Commenting seems to work.

  12. Aaron Miller

    I sometimes access Ricochet and post comments here from my Kindle Fire HD. It’s slower than using a laptop, but it works. No major issues.

    I access Ricochet via the normal site, rather than use the mobile site. I forget why I do that, but there was a reason… I think. Perhaps it was just the comfort of familiarity.

    For a while, I was using the Beyond Podcast app to download a few of the Ricochet podcasts to my Kindle. It didn’t work with all Ricochet podcasts.

  13. Modus Ponens

    I was able to preview a new post. I haven’t actually posted it since I don’t have anything to write, but I suspect there would be no problem posting a new conversation. The Nexus comes with Chrome already installed, but you can install Firefox if you wish. I unfortunately can’t comment on the kindle app since I’ve never read kindle books. Perhaps someone else may be able to check it out.

  14. TeamAmerica

    I would recommend the Nexus 7″. I don’t own one, but it has a quad-core cpu, whereas most other tablets have at best a dual-core. Furthermore, Nexus is a Google product, and Google makes Android, so the Nexus is more likely to be updated to newer versions of Android. It also, AFAIK, has a higher-def screen than the Kindles. On the other hand, it doesn’t take a sim card or an sd card, as Google expects you to use cloud storage.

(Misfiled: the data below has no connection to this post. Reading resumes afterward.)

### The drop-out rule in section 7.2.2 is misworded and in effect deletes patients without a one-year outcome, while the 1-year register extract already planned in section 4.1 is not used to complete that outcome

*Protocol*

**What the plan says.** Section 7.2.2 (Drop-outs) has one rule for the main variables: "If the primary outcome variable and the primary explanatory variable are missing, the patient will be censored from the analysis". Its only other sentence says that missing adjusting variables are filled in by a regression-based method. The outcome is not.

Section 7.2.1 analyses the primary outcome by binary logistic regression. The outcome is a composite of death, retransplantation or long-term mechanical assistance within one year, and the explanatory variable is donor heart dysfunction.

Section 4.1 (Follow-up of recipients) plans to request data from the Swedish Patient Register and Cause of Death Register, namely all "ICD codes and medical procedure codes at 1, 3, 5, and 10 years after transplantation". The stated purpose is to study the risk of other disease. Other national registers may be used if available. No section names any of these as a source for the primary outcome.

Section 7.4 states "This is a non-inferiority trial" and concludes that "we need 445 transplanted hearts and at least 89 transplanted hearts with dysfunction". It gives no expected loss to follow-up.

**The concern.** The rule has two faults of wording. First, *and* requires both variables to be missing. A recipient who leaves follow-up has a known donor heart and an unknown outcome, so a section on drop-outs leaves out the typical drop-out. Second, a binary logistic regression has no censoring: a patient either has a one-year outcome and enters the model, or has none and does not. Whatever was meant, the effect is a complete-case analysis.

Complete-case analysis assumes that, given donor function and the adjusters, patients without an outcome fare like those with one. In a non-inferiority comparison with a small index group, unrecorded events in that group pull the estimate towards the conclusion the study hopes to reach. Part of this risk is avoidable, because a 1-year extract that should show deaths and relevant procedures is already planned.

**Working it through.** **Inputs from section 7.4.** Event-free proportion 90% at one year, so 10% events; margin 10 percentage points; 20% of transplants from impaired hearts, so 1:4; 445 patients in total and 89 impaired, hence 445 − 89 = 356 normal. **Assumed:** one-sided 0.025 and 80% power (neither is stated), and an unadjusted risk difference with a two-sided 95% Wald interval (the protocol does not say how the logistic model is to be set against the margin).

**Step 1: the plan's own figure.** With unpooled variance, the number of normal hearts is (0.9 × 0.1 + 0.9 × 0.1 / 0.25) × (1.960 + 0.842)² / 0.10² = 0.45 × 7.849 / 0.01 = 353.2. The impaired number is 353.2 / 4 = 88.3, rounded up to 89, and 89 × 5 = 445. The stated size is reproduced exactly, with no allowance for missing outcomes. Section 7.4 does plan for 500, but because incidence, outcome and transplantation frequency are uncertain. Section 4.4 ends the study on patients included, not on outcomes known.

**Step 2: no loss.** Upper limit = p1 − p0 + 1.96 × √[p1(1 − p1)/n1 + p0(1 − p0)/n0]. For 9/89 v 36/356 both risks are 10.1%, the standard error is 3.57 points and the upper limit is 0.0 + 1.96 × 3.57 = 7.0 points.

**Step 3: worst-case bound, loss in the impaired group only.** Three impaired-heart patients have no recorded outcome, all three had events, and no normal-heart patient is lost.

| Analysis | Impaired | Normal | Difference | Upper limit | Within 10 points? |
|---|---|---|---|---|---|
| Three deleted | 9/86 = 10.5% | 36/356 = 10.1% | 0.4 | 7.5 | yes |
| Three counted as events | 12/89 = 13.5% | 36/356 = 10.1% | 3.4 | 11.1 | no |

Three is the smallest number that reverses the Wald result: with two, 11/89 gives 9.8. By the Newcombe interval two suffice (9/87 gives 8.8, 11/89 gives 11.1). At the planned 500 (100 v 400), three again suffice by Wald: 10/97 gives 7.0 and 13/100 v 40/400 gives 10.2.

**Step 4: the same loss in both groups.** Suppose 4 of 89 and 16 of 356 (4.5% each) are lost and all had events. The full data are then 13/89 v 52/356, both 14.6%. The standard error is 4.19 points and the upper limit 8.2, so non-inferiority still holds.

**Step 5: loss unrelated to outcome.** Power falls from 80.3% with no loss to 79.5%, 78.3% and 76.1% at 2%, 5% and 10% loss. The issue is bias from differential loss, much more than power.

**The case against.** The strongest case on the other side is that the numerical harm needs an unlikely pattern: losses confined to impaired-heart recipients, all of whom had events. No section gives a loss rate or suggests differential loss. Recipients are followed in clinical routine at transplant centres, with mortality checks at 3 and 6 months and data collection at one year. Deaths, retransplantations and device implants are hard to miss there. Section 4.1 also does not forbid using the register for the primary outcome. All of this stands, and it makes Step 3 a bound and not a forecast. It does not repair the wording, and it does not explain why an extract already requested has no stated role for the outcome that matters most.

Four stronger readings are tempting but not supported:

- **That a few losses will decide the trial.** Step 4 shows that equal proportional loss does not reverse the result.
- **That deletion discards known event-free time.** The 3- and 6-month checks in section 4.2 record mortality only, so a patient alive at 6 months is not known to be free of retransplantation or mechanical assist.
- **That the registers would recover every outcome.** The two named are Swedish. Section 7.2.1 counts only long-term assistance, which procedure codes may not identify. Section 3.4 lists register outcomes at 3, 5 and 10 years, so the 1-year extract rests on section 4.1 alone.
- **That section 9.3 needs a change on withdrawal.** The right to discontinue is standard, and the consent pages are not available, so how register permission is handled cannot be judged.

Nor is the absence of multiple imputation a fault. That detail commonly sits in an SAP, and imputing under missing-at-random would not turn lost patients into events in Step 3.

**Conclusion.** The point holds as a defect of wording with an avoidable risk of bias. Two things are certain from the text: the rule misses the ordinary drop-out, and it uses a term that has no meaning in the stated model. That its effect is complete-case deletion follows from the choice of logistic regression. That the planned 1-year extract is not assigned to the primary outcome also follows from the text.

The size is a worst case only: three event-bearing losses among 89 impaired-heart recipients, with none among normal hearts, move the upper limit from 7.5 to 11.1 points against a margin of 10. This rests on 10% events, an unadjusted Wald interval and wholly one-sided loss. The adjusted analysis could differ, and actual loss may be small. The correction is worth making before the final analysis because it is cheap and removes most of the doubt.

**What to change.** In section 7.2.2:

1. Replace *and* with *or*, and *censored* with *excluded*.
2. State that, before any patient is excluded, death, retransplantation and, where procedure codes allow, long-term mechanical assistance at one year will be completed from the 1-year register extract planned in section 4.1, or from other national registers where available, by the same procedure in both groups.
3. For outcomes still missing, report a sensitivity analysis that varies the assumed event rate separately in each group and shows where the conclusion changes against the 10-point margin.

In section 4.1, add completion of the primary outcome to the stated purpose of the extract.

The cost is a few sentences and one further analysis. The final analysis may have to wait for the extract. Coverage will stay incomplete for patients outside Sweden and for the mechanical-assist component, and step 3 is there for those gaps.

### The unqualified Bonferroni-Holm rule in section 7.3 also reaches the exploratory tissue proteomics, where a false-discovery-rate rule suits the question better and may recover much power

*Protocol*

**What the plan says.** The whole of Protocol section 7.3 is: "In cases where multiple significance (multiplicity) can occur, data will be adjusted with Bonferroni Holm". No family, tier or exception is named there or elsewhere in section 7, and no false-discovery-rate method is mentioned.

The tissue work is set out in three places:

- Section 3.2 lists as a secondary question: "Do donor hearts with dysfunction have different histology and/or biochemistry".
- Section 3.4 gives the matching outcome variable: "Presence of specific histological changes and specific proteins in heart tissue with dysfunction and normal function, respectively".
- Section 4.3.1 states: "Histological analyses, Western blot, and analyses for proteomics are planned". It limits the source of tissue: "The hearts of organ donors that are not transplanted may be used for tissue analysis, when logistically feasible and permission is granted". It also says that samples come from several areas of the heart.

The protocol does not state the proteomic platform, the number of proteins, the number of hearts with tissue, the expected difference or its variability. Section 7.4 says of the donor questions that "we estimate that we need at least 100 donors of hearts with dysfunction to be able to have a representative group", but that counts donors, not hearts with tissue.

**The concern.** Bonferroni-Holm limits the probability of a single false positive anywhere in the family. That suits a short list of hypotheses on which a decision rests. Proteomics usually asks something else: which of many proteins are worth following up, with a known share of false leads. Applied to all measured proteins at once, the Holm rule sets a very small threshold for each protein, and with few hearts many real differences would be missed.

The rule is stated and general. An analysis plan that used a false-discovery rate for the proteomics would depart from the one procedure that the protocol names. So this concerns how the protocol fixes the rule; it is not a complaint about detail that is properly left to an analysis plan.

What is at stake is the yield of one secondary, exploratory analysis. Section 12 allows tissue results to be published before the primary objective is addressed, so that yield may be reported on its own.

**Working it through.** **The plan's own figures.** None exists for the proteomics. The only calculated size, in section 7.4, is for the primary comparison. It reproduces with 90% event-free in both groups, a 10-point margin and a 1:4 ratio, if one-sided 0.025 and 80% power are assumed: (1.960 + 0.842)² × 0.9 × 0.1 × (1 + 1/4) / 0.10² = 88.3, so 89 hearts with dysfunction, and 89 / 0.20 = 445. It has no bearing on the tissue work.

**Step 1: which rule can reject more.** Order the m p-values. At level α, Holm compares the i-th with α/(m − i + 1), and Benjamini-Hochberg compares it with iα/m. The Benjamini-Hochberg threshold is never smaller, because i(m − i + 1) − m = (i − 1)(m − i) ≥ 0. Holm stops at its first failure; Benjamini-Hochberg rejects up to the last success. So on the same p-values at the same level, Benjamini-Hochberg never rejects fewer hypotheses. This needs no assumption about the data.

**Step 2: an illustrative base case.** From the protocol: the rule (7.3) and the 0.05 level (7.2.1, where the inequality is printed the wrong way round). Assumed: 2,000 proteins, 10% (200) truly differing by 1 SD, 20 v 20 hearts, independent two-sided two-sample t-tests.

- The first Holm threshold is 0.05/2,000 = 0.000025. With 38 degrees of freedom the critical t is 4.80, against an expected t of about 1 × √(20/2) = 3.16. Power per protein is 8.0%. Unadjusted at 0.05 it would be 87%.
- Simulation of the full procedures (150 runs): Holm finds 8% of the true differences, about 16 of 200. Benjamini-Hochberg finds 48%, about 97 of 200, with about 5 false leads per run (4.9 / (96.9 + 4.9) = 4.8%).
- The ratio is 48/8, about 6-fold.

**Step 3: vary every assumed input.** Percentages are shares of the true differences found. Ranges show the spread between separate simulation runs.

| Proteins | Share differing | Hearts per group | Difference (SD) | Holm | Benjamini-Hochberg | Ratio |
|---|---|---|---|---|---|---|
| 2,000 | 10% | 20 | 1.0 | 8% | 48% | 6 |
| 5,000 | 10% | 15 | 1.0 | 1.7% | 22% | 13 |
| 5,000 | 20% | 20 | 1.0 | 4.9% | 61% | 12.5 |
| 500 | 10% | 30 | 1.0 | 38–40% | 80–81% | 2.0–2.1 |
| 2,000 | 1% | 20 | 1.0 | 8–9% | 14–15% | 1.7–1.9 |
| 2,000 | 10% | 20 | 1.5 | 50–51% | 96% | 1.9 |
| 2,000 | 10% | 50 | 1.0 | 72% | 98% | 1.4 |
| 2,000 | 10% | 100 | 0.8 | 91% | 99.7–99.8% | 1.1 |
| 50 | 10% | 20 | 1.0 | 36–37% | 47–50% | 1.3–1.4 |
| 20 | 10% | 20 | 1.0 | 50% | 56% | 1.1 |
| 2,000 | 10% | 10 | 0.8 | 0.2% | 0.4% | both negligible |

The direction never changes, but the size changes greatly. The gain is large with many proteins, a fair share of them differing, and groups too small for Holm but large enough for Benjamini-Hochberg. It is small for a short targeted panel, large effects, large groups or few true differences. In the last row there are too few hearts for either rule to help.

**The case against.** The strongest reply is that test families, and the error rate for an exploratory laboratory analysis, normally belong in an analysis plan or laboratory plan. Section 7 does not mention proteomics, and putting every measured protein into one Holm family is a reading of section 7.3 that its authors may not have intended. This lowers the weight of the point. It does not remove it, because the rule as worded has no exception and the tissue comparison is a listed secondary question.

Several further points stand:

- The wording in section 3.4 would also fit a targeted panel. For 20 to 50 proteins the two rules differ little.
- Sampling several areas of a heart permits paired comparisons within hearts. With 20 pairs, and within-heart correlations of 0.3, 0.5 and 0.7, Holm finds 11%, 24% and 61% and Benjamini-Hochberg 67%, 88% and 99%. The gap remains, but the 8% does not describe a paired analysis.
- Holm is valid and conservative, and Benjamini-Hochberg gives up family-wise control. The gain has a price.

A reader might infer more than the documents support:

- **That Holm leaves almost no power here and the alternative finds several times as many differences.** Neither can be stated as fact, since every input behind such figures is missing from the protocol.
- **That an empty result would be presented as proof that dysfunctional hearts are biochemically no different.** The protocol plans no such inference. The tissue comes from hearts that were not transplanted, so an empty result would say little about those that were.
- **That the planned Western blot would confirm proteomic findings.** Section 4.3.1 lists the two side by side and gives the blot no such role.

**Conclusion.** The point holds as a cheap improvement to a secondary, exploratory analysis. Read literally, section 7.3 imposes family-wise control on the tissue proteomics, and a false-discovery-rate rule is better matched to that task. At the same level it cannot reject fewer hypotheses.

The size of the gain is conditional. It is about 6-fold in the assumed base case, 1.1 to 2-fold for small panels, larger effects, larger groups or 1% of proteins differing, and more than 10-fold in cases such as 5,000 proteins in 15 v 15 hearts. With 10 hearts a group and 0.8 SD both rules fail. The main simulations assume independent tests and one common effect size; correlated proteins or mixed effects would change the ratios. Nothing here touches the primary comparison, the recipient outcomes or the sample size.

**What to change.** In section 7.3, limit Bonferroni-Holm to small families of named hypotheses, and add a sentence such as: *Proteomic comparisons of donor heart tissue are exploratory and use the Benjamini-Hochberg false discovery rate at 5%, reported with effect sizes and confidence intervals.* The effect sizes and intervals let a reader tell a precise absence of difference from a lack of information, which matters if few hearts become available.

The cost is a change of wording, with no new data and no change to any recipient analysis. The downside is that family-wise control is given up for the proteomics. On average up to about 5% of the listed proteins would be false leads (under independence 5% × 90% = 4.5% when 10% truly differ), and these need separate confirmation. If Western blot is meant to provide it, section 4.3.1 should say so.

As for me, I have a T-Mobile Springboard, which is dual-core but takes both a sim and sd card, and has a very good screen.

  15. WillowSpring

    10 cents:

    The TF101 is now 2 versions back and has been upgraded twice – I think the latest version is the TF103.  I am not sure if the 103 has the latest Android version (Jelly Bean) or not.  One selling feature for me with the TF101 was that it has an optional keyboard/cover.  The keyboard attaches at the bottom of the screen and basically, you end up with a small laptop.  It adds several ports that are not in the TF101 itself, but a significant feature of the keyboard is that it has an added battery that significantly increases the runtime.  I often use that when I will be at a conference or somewhere where sitting by a plug may not be an option.